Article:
The Family Educational Rights and Privacy Act of 1974 (FERPA)

FERPA affords students certain rights with respect to their educational records. These rights are:

  1. The right to inspect and review the student’s educational records within a reasonable time after the college receives a request for access. If a student wants to review his or her record, the student should contact the college office that maintains the record to make appropriate arrangements.
  2. The right to request the amendment of the student’s educational records if the student believes that they are inaccurate or misleading. Students may ask the college to amend a record that they believe is inaccurate or misleading. They should write the college official responsible for the record, clearly identify the part of the record they want changed, and specify why it is inaccurate or misleading. If the college decides not to amend the record as requested by the student, the college will notify the student of the decision and advise the student of his or her right to a hearing regarding the request for amendment. Additional information regarding hearing procedures will be provided to the student when notified of the right to a hearing.
  3. The right to consent to disclosures of personally identifiable information contained in the student’s educational records, except to the extent that FERPA authorizes disclosure without consent. One exception, which permits disclosure without consent, is disclosure to school officials with legitimate educational interests. A school official is defined as a person employed by the college in an administrative, supervisory, academic, or support staff position (including the law enforcement unit and health staff); a person or company with whom the college has contracted (such as an attorney, auditor, or collection agent); a person serving on the Board of Trustees; or a person assisting another school official in performing his or her tasks. A school official has a legitimate educational interest if the official needs to review an educational record in order to fulfill his or her professional responsibility. Upon request, the college discloses educational records without consent to officials of another school in which a student seeks to enroll.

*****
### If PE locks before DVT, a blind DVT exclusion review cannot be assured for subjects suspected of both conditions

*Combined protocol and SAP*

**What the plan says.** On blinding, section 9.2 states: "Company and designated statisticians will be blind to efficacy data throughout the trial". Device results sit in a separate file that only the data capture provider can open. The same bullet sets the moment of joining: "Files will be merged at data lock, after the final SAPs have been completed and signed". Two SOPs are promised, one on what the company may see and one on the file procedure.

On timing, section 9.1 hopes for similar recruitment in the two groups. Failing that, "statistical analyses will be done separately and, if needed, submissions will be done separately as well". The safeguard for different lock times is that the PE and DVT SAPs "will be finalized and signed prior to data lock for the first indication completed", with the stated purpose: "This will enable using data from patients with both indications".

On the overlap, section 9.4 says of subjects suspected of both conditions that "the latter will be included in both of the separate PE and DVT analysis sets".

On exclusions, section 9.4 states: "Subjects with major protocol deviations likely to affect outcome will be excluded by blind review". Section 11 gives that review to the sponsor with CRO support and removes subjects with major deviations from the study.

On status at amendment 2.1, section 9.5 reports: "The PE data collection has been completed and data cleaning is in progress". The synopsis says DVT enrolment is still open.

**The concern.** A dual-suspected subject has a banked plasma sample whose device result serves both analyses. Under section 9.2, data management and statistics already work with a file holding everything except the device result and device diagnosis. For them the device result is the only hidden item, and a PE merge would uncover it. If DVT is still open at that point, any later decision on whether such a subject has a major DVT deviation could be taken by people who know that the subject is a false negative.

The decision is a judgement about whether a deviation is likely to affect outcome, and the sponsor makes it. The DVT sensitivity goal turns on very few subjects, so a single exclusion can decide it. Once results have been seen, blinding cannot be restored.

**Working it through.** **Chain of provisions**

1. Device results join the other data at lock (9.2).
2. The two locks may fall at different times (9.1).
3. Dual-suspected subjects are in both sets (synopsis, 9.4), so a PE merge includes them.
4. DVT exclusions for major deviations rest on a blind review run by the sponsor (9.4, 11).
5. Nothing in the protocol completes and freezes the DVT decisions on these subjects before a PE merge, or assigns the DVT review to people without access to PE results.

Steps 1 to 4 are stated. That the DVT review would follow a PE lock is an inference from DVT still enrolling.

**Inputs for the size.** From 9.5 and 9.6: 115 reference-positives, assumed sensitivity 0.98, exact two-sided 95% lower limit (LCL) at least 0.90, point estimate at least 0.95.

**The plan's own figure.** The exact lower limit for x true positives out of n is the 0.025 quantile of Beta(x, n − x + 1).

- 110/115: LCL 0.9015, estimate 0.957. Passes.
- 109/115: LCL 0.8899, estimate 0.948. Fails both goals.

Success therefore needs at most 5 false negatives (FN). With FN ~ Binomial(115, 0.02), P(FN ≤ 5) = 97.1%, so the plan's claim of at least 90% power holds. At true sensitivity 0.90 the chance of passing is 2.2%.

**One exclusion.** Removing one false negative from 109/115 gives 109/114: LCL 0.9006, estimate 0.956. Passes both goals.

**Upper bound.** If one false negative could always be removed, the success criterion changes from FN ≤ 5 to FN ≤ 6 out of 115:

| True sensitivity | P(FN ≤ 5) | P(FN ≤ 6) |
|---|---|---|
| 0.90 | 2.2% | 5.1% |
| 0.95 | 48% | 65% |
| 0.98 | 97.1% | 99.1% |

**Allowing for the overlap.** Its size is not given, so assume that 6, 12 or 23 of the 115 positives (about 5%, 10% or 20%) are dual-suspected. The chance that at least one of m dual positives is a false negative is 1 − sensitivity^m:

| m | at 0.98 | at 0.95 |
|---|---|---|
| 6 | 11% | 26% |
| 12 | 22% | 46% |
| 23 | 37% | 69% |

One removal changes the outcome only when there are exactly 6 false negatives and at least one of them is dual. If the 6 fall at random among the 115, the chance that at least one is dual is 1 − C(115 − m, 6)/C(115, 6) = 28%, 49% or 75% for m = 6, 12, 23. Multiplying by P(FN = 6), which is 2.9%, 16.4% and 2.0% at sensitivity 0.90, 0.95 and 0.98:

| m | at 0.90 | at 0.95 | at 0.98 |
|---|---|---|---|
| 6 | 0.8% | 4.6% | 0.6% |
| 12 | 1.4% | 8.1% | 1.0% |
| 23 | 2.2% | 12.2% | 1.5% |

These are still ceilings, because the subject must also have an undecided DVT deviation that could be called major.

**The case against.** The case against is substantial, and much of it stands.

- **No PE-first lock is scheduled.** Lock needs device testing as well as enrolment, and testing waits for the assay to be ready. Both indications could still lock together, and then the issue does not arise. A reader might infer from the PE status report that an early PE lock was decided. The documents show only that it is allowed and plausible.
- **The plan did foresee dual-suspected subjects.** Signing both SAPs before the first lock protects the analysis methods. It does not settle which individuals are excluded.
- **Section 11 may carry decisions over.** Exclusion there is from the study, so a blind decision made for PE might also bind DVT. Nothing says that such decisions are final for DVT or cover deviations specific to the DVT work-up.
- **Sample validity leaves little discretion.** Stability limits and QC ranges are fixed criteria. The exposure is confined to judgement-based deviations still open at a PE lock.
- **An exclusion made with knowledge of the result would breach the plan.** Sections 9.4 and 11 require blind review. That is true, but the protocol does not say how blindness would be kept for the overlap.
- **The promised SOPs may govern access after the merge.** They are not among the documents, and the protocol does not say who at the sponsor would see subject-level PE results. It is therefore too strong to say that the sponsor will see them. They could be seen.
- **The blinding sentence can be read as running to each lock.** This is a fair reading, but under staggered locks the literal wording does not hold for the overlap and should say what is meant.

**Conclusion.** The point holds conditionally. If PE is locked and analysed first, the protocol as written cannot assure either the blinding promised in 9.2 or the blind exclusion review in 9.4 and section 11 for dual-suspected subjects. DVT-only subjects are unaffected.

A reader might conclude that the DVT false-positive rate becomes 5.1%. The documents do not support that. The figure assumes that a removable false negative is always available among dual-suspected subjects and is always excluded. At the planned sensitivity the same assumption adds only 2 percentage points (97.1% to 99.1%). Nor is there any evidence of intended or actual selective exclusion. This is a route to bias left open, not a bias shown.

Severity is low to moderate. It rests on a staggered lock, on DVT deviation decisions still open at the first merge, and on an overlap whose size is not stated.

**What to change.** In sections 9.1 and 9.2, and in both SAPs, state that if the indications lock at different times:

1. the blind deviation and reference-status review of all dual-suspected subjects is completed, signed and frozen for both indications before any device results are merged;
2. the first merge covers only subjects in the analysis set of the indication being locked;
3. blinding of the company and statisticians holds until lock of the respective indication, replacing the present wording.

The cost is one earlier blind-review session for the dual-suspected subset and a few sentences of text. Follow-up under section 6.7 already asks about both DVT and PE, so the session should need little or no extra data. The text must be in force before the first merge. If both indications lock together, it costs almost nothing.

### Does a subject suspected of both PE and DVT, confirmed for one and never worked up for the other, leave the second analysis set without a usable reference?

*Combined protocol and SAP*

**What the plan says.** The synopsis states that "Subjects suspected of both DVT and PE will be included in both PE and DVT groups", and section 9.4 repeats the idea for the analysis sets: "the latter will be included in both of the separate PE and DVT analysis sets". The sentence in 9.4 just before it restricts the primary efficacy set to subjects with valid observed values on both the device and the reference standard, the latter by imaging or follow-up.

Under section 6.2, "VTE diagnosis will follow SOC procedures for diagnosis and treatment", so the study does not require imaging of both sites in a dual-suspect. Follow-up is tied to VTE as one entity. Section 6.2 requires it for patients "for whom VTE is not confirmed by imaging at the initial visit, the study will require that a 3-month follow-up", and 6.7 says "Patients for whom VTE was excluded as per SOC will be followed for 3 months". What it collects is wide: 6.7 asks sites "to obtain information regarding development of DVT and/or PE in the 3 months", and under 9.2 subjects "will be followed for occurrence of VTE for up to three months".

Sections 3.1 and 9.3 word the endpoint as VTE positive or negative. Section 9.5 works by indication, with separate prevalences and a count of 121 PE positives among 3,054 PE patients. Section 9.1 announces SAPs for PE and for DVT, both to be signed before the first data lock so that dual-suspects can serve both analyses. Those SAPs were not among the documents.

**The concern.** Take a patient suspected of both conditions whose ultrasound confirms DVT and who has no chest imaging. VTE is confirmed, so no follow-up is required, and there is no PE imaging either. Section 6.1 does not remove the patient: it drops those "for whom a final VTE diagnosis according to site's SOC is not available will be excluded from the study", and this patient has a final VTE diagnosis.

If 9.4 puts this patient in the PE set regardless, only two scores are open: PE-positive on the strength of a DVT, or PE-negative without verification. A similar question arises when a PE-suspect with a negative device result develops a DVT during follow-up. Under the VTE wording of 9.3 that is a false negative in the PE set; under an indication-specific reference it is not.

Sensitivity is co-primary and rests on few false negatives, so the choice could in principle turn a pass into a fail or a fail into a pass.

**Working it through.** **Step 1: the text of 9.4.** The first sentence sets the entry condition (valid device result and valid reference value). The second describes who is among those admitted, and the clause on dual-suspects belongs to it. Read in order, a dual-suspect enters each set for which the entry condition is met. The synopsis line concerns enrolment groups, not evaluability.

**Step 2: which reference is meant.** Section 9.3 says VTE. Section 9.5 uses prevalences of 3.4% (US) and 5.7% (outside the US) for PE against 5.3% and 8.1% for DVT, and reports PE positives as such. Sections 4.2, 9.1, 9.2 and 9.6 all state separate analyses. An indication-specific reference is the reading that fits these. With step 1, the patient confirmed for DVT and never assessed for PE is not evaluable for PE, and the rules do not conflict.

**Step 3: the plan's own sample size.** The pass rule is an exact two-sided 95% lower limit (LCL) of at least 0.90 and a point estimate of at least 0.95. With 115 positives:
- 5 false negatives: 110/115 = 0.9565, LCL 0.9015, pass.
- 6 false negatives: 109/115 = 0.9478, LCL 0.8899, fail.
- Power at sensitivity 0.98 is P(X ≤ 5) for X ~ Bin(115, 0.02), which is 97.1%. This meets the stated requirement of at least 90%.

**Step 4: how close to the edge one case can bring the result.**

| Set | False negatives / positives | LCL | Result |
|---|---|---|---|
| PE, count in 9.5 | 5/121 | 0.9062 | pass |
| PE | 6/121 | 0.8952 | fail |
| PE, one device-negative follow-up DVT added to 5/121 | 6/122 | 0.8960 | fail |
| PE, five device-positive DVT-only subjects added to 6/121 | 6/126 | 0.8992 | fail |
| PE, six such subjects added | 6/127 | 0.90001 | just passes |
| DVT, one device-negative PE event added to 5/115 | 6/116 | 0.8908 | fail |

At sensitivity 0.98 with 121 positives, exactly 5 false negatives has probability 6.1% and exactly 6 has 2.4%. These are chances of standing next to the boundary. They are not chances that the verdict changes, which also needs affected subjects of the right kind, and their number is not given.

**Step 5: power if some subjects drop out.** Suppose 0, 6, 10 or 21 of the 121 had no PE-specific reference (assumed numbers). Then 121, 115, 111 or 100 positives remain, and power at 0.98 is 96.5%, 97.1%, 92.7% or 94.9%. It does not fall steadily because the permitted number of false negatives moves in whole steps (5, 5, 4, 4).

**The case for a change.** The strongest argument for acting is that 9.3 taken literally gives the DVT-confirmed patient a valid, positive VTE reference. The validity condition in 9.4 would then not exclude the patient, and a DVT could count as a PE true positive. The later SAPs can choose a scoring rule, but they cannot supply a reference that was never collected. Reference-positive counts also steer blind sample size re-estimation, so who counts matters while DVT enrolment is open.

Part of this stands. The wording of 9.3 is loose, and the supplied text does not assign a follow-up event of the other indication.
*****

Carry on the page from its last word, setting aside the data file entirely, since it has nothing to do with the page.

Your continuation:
4. The right to file a complaint with the U.S. Department of Education concerning alleged failures by the college to comply with the requirements of FERPA. The name and address of the office that administers FERPA is:

Family Policy Compliance Office U.S. Department of Education 400 Maryland Avenue, SW Washington, DC 20202-4605

This publication provides information concerning the programs at Nichols College and does not constitute a contract with the student.

The policies and procedures contained in the 2015-2016 Nichols College Catalog will remain in effect until June 30, 2016. Nichols College reserves the right to change at any time the rules governing admission, tuition, fees, courses, the granting of degrees, or any other regulations affecting the campus community. Such changes are to take effect whenever college officials deem necessary.